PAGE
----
One of the oldest ways of food preservation is drying or dehydrating under the sun or in the oven. It keeps foods edible and extends their shelf life. While dried food retains most of its nutritional value, some vitamins A and C may be lost during the drying process. In addition, the calorie count may increase because of the decreased volume and increased concentration of nutrients.
This article will discuss some of the most popular dried foods, their nutrient compositions, and how they can affect your health.
How Common Dried Foods Affect Your Health
Dried apricots have more of almost every vitamin than their fresh counterpart. Compared to fresh apricots of the same size, the amount of fiber in a portion of 5 or 6 dried apricots is greater. The mineral content of dried apricots is higher as well. Unfortunately, they contain a lot more sugar and calories than other foods. And drying them destroys a lot of vitamins A and C. Consuming a diet high in fiber, such as in dried apricots, has been shown to reduce the danger of developing cardiovascular disease, diabetes, and even some cancers.
Dried meat strips are what the Spanish call “charqui” and what we call jerky. You can make them with ground beef, ground pig, ground turkey, or ground chicken. Regarding protein content, beef jerky is high, with around 9 grams per ounce. It has a low glycemic index and is a good source of iron, zinc, and vitamin B12. This food has a high salt content. You can get about 22 percent of your daily requirement from just one ounce, and around 14 mg of cholesterol can be found in a single ounce.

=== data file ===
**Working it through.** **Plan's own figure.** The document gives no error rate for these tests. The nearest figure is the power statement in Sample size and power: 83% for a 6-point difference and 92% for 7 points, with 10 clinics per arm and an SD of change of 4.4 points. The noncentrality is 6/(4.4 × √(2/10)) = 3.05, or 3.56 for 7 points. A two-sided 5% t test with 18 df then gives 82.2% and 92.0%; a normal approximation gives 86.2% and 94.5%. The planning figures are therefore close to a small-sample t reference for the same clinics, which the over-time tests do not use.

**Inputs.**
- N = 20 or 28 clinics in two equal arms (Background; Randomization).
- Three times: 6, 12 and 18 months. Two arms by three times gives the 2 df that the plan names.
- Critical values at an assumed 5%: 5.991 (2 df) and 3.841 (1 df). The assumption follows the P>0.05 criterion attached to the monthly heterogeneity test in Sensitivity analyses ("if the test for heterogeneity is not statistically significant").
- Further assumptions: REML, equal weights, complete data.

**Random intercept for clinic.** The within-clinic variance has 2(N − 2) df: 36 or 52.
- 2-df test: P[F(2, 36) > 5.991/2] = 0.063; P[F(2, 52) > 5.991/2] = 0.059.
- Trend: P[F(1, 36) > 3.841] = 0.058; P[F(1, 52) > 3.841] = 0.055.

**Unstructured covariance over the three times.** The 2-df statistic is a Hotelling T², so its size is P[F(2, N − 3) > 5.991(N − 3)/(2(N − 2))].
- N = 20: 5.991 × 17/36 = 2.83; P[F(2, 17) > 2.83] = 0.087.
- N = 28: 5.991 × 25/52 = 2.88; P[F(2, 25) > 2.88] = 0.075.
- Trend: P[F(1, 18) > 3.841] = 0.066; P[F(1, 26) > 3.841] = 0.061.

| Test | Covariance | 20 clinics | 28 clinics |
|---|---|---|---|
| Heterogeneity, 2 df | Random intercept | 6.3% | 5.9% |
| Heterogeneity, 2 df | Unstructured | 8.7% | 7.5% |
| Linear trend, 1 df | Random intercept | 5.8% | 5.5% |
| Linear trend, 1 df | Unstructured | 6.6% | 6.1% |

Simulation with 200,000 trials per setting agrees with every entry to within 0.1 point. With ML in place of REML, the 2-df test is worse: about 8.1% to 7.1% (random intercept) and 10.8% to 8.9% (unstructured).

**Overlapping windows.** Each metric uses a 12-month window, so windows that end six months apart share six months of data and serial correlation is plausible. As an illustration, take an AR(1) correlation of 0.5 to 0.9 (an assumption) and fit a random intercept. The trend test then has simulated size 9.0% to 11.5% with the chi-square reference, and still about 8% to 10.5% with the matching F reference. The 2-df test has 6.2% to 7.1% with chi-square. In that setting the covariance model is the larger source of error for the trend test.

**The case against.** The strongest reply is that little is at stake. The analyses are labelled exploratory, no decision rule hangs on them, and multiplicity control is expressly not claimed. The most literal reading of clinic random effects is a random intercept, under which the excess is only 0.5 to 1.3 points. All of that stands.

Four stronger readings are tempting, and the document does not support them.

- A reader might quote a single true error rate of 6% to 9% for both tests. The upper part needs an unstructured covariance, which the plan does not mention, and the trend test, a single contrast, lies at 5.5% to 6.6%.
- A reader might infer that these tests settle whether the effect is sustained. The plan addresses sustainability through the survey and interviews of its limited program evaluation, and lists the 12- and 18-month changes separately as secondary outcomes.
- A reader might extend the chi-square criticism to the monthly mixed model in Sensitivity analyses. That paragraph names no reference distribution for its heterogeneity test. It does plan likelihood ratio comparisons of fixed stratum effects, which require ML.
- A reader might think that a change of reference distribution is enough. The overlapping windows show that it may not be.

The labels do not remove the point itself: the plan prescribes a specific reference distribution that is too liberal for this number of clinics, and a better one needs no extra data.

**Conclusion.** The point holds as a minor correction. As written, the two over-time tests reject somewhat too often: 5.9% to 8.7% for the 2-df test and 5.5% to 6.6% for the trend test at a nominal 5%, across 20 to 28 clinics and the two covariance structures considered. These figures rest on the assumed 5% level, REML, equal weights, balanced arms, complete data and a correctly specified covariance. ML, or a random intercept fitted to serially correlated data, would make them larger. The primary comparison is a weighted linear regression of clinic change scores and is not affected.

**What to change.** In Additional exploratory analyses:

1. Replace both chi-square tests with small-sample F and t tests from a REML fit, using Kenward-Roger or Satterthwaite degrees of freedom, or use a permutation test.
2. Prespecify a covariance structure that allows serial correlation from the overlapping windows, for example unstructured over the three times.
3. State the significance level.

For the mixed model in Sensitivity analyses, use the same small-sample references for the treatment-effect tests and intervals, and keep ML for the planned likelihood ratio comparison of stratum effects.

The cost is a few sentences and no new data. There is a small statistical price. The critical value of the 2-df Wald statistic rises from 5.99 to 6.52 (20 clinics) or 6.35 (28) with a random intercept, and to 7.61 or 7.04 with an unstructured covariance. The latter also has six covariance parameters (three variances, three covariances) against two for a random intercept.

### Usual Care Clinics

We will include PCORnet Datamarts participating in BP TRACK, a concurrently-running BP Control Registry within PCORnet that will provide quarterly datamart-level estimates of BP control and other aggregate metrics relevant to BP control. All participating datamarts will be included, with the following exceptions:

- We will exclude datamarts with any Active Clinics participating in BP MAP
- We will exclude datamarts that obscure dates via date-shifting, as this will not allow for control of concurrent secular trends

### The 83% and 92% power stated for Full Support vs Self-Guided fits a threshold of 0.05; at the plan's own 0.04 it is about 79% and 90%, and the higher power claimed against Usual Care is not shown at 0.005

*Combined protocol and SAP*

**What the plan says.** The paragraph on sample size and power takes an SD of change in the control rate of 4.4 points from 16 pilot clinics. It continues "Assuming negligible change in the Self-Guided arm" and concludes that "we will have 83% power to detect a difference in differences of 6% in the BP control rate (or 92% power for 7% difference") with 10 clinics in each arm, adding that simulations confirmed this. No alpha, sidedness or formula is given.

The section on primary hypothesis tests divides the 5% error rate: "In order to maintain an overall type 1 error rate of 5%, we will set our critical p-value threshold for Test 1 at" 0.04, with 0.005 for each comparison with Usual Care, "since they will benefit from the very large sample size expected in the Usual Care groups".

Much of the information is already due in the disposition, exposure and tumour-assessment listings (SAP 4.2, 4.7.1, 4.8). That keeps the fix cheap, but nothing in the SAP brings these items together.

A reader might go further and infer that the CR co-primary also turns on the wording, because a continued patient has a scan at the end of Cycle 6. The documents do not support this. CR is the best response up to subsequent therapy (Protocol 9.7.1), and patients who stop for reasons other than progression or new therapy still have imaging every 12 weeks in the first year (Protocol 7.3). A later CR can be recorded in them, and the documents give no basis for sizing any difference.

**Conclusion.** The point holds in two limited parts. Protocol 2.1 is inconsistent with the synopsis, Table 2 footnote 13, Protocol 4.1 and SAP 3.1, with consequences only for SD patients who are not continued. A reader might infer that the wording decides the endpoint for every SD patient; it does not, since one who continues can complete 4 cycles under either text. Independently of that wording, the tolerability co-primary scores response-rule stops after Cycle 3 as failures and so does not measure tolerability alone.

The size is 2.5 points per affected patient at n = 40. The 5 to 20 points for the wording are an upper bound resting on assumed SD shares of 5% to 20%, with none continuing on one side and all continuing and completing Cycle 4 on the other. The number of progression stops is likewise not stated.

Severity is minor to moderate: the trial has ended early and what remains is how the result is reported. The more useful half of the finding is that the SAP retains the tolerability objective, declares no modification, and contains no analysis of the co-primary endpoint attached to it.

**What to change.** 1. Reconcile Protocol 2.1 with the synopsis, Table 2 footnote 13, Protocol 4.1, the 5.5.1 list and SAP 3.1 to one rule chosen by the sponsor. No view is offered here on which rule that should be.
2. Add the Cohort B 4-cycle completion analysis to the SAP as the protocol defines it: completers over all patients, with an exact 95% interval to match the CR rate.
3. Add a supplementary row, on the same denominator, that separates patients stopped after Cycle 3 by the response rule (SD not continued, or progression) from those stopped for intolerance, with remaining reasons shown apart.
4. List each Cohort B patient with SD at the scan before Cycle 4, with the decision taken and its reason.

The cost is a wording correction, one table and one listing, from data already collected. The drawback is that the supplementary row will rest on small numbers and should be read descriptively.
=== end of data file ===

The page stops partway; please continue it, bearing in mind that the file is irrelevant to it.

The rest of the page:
Dried berries typically include more beneficial nutrients, such as iron, fiber, and potassium, than their fresh fruit counterparts. However, the sugar and calorie content increases when the water is taken out. In addition, blueberries are so popular because they have antioxidant content. While they retain some potency, drying can remove as much as half.
Raisins provide cellular protection since they are high in antioxidants. Furthermore, they include beneficial nutrients like iron, fiber, and potassium. The drying process causes raisins to lose water and shrink, which results in a higher concentration of calories and sugar that remains. What’s more, some varieties include extra sugar. There are 17 grams of sugar in 60 raisins, which is about a hefty handful.
Dried vegetables, ranging from kale to squash, can be enjoyed as snacks or stored later in soups and other meals. Dried vegetables, much like dried fruit, can retain more nutritional value after drying. But drying can also cause them to lose some of their vitamin A and C content.